The Death Mask

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“You can just get out! GO ON! FUCK OFF!”

It was Sunday evening, and my wife Jackie had just discovered that I’d been having an affair with Andrea McGowan, an up-and-coming sculptor who was making quite a name for herself in artistic circles. We’d both known Andrea for a while, since we’d met her at a dinner party last year.

I suppose I should have known I couldn’t live the double life for ever. But I had hoped I could keep it up for just a little bit longer, because it really was such fun.

I knew that right now I had to keep things on track, stop my life spiralling out of control. For goodness’ sake, we have three children, a house with a mortgage.

“Please, Jackie, I’m sorry,” I begged.

“I bet Andrea was sorry when she found out what a disappointment you are in bed! That’s one comfort anyway—after all these years, I won’t have to put up with your clumsy fumblings anymore.”

“Please, listen! Andrea means nothing to me. Honestly, Jackie. If you want to know the truth, she’s been chasing after me ever since we met last year. And we’ve only slept together once—that was the one time it happened.”

“You expect me to believe that?” she snarled.

“Yes! You don’t know Andrea. She’s clingy, she’s halfway round the bend, and, if you want the truth, I think she’s pig ugly. I felt sorry for her, honestly Jackie, great hulking Amazon that she is. In fact I thought she was a dyke when I first met her. She’s not a patch on you.”

“Evidently she is. Otherwise why abandon me for her?”

I didn’t abandon you!” I held her by the wrists, staring into her eyes. “She’s a stupid, ugly, scheming, manipulative cow, and I wish I’d never set eyes on her.”

“You’re saying you don’t even fancy her? When you had an affair?”

“It wasn’t an affair! It was a mistake, an embarrassing mistake. It was simply a very brief few moments that I’ll regret for the rest of my life. Once it had happened I was sick of the sight of her.”

She finally looked me in the eyes.

“In fact,” I went on, trying to press home my advantage, “as I said, I only started seeing her because I felt sorry for her. She talked non-stop, and she kept phoning me, chasing after me. It was pathetic. Andrea’s pathetic. She’s mentally ill, did you know that? And she’s a physical wreck too. You know she had that heart attack not long ago? She’s got a phobia about it, she’s always on about being scared of having another one and dying, especially as she keeps forgetting to take her blood-pressure pills. But she’s mentally ill too. Schizophrenia or something, she really scares me. I swear this is the truth, Jackie: right after we’d had sex for the first and only time, I looked at her and I felt physically sick. I honestly found her repulsive. She made my flesh crawl. I don’t know why I ever looked at her, let alone. . .”

There was a long silence. I hoped against hope that I’d said enough to finally placate her.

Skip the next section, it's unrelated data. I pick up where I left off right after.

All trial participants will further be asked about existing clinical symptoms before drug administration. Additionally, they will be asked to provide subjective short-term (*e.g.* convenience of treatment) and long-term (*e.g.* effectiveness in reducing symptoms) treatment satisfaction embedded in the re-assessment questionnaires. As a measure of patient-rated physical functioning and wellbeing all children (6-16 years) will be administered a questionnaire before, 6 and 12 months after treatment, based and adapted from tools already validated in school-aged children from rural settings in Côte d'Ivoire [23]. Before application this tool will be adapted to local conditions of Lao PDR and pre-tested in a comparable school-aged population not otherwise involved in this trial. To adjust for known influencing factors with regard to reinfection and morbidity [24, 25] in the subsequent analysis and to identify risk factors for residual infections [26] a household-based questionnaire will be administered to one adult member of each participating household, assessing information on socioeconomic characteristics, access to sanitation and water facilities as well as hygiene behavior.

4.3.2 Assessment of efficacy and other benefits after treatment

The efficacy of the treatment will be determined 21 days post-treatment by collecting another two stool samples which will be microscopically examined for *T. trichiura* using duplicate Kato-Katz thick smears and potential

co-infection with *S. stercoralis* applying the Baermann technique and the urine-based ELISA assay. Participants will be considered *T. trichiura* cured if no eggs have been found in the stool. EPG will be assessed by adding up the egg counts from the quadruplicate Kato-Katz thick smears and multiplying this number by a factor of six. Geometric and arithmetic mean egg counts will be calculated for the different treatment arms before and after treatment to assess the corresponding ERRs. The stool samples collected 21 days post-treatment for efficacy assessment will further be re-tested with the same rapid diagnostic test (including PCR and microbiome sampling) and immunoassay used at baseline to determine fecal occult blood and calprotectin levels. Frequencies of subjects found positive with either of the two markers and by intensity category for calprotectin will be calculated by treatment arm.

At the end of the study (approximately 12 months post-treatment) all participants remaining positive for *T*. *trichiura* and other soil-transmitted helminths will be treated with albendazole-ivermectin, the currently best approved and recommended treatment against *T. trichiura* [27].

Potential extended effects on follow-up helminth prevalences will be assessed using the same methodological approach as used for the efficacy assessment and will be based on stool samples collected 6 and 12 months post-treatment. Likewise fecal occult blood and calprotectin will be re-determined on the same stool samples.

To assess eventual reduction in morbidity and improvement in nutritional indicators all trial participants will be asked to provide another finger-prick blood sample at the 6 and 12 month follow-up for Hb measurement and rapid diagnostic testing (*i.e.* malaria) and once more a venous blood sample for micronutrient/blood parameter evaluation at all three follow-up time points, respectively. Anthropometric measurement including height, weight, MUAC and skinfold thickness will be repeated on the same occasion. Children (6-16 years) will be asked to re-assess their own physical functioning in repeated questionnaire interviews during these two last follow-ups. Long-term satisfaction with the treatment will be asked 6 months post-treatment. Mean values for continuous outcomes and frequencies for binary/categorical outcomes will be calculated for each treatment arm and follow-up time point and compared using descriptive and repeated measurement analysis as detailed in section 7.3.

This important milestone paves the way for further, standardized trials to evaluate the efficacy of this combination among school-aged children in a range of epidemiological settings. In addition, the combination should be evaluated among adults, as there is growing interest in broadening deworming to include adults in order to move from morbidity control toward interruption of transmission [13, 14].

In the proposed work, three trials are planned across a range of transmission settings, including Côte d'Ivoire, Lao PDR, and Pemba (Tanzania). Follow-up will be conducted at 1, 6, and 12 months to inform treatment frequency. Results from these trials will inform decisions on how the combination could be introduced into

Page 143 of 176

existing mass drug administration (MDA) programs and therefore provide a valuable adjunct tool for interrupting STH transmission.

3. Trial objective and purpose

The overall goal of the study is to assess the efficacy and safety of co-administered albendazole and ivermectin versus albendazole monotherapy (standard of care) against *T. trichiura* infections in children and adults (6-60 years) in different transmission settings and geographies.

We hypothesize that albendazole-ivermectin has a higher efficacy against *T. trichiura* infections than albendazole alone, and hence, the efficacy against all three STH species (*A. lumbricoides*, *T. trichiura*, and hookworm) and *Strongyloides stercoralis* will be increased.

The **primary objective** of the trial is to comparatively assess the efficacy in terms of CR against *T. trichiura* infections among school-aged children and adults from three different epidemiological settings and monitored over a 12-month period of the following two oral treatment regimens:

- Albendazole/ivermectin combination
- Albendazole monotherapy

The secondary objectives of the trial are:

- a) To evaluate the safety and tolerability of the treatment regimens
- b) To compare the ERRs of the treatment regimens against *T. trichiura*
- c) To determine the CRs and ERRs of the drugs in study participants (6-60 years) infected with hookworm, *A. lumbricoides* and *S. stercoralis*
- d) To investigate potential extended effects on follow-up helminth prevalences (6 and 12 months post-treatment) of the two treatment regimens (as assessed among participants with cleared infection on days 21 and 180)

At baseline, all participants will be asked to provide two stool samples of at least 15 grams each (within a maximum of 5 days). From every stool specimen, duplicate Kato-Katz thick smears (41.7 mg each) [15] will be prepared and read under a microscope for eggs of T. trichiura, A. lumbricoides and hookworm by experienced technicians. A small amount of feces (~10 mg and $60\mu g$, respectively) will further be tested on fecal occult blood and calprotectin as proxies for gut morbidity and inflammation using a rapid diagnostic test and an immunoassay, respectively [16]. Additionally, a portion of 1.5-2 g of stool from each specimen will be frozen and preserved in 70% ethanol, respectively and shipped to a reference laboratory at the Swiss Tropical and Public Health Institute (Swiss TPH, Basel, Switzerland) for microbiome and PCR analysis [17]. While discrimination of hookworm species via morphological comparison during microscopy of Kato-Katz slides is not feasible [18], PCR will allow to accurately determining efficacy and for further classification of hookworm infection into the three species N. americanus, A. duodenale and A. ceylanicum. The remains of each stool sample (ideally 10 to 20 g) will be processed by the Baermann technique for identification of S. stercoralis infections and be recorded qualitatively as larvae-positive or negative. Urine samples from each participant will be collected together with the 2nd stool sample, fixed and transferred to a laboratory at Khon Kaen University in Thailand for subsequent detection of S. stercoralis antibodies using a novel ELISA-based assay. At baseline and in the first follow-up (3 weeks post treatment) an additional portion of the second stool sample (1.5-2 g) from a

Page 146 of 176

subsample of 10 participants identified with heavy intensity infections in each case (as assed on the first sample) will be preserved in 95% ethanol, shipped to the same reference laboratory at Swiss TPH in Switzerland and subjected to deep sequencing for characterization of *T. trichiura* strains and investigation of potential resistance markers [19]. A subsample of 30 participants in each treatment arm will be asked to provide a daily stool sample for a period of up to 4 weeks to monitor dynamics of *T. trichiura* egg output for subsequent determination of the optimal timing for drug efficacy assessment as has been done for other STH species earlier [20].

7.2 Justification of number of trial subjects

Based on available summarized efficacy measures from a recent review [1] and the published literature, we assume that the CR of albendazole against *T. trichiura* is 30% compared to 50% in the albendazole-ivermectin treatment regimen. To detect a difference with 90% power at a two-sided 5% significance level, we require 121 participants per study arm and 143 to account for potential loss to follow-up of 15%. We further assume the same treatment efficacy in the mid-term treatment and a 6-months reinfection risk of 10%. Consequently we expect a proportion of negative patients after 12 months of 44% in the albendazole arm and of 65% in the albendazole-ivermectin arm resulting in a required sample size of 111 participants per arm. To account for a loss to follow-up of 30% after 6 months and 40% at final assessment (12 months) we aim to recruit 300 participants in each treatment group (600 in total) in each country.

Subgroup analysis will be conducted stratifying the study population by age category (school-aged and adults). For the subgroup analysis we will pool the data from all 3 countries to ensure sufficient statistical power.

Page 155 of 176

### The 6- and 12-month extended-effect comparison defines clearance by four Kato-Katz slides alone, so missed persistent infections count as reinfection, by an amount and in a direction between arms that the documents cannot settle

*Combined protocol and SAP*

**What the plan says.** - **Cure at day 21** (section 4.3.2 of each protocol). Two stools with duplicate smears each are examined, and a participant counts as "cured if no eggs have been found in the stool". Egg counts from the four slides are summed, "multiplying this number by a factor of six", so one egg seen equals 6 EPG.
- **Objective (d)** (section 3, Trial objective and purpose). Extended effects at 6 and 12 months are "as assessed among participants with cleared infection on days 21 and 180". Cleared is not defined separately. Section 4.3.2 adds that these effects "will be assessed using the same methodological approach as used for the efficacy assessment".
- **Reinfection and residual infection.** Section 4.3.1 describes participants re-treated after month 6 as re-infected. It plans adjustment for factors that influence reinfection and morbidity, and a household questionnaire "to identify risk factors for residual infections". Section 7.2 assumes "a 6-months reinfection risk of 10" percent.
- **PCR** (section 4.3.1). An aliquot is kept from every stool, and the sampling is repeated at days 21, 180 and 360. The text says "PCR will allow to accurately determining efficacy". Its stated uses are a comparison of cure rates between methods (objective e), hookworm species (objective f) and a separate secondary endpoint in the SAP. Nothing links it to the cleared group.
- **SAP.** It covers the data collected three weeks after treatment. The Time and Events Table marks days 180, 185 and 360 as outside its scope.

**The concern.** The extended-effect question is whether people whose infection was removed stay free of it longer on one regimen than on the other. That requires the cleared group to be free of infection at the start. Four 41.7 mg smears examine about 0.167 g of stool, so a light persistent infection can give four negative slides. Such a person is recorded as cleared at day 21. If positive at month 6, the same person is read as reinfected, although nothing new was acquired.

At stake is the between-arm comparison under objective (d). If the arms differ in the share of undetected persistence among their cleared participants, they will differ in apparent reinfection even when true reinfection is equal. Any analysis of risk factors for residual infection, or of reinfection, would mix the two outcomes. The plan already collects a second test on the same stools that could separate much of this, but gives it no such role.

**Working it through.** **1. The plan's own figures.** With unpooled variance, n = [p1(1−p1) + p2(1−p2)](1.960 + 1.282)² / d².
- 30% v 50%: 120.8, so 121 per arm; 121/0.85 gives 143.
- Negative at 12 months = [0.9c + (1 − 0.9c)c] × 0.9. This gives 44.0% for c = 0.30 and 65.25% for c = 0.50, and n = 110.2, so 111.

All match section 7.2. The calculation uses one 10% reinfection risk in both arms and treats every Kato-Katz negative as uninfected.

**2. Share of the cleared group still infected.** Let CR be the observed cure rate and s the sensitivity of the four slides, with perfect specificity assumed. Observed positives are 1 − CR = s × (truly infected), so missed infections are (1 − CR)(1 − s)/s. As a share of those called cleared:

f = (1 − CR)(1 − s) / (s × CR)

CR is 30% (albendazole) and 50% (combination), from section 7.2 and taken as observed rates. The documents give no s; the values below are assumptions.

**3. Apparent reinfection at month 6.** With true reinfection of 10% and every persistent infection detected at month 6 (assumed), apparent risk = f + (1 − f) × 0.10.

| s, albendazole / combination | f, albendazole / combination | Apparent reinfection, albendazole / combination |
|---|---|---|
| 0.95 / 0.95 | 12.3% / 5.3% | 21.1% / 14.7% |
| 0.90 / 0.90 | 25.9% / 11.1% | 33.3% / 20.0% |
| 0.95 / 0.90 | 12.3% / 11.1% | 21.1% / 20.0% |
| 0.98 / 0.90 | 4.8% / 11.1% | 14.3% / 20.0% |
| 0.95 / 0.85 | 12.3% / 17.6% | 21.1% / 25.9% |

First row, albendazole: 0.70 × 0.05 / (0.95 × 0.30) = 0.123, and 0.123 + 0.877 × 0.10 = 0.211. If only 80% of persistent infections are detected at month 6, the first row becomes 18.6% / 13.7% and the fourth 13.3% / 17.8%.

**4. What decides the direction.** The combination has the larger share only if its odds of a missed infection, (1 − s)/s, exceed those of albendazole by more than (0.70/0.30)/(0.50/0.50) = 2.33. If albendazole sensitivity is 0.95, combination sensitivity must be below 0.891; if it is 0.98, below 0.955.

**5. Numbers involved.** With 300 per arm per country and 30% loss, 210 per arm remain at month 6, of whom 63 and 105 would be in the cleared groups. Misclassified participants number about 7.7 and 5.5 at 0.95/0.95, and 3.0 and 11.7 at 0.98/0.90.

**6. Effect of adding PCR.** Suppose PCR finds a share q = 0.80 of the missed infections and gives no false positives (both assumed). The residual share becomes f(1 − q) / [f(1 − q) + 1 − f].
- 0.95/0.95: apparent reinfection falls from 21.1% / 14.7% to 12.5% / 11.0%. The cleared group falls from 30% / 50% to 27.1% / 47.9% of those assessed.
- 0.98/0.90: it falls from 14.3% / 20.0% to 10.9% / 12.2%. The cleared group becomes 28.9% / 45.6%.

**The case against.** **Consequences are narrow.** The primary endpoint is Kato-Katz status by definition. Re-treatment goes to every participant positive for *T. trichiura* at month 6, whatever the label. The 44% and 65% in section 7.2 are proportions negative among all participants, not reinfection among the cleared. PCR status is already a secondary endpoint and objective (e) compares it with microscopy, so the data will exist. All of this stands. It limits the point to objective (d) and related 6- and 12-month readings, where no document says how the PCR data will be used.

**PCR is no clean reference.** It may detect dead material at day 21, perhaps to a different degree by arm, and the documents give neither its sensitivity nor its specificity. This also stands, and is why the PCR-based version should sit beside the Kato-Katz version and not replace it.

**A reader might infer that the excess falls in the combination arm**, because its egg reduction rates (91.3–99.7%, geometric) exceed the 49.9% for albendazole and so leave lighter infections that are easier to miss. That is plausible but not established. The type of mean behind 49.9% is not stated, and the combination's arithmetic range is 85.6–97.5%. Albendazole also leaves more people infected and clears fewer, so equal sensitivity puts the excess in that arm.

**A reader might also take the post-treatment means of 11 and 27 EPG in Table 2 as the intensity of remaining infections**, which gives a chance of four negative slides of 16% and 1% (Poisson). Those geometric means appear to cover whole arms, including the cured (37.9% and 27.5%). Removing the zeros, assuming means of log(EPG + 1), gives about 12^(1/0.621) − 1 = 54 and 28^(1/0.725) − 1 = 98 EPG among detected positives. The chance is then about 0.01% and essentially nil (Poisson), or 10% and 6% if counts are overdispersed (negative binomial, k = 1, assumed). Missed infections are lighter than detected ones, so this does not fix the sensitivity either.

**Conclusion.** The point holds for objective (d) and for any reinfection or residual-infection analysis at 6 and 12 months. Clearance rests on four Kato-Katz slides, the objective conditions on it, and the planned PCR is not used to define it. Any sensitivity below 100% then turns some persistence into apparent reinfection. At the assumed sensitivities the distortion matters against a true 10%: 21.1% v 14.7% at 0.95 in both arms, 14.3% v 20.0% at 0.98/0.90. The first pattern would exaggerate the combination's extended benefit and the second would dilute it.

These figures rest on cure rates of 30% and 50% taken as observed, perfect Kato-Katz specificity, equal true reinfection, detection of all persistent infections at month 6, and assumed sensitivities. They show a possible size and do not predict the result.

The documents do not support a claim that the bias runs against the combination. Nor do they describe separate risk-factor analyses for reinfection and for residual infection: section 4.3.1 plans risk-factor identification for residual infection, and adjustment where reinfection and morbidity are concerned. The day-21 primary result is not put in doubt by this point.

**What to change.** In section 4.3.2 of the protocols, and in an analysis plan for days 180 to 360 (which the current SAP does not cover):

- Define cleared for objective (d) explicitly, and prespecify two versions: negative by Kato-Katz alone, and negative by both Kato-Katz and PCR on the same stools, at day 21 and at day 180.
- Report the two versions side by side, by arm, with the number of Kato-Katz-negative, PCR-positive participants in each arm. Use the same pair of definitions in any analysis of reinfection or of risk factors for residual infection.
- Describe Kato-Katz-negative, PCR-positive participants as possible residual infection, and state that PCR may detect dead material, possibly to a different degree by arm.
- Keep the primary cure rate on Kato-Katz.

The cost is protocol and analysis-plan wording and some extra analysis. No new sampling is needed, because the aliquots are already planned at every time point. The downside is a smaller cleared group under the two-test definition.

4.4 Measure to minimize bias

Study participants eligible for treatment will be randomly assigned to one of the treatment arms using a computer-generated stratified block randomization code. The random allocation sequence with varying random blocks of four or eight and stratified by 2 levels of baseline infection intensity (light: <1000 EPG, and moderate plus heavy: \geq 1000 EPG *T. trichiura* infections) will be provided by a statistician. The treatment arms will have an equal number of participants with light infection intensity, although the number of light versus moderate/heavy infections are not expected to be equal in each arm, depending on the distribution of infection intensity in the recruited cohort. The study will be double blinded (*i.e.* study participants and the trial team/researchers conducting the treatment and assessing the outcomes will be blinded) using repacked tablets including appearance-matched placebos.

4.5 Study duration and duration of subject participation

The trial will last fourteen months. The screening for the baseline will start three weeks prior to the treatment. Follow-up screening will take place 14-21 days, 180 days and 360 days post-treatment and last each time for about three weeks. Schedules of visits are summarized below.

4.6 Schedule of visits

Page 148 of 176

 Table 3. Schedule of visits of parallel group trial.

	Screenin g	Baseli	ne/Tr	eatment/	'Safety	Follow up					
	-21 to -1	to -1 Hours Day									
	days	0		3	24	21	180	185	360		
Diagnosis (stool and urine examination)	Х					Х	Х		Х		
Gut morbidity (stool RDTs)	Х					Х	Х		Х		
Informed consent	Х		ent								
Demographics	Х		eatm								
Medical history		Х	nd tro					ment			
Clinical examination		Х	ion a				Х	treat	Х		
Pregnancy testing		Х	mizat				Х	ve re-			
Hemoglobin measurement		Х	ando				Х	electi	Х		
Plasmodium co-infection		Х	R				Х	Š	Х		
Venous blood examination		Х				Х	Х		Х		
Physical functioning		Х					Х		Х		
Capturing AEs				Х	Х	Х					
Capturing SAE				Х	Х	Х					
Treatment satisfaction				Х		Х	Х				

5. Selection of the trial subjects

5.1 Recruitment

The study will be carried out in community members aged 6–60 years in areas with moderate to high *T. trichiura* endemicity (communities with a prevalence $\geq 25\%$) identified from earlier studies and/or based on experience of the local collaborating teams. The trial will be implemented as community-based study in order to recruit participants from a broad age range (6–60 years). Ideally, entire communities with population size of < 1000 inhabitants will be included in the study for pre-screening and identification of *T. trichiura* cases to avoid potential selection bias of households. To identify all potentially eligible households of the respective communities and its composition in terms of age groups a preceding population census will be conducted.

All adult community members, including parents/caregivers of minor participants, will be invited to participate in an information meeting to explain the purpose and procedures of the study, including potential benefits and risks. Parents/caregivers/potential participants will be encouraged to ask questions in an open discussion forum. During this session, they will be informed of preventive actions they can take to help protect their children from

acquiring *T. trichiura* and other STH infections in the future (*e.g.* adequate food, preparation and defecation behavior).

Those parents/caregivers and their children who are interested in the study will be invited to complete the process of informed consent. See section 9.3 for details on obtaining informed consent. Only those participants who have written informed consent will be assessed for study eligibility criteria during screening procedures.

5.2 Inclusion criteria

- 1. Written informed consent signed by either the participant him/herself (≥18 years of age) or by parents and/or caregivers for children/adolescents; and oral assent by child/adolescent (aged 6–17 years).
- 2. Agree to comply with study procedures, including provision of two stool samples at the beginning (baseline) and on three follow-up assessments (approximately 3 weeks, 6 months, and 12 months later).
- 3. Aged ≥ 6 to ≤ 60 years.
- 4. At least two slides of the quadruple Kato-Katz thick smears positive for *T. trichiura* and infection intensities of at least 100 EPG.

“Well, Mike, I’ve got a lot to think about,” Jackie said at last. “It’s too early to tell you how I’ll feel in future, but right now I can’t stand the bloody sight of you. So go. Go now. Before I pick up the carving knife and stab you through the heart. Drive off, and don’t bother to drive carefully. Crash into a wall and kill yourself for all I care.”

“Sure, sure, I’ll give you all the space you need Jackie. But on our children’s lives I swear—”

“—Don’t you dare bring the children into this!” she snapped, rounding on me and glaring at me as if I was something disgusting that was attached to her shoe. “Just do as I say for God’s sake and GET OUT NOW!”

Quit while you’re ahead is my motto, so I hopped it quick and got into the car, driving away without looking back.

I had no plans. Just a vague idea of heading to a motel, holing up there for a few nights, and spending my time going out to a pub and getting hammered. I guessed that time was the best friend I had, and if I let Jackie cool down for a couple of days, I could maybe go back, grovel for a while, and maybe, just maybe, things would be all right in the end.

Just as I’d moved to the middle lane to pass a truck I felt a sudden sharp stabbing pain in the back of my neck. My heart froze as I looked in the rear-view mirror.

Andrea was there, on the back seat. Leaning forwards and holding the handle of what appeared to be a very long sharp dagger, whose blade was sticking into the back of my neck.

“So I’m a psychiatric, stupid, pig ugly cow, who you find utterly physically repulsive, who makes your flesh crawl, whom you wish you’d never met? Who you thought was a dyke when you first met me?” She shouted above the roar of the traffic. “Strange thing, Mike. That wasn’t what you said when we were together all those times. I seem to remember you telling me your wife was sexually frigid and manipulative, evil and sly, and that she hated you and she had never understood you. That your marriage was a sham.”

I swallowed, but the act of swallowing constricted my throat, and it felt as if that action made the dagger stab more deeply. I was petrified.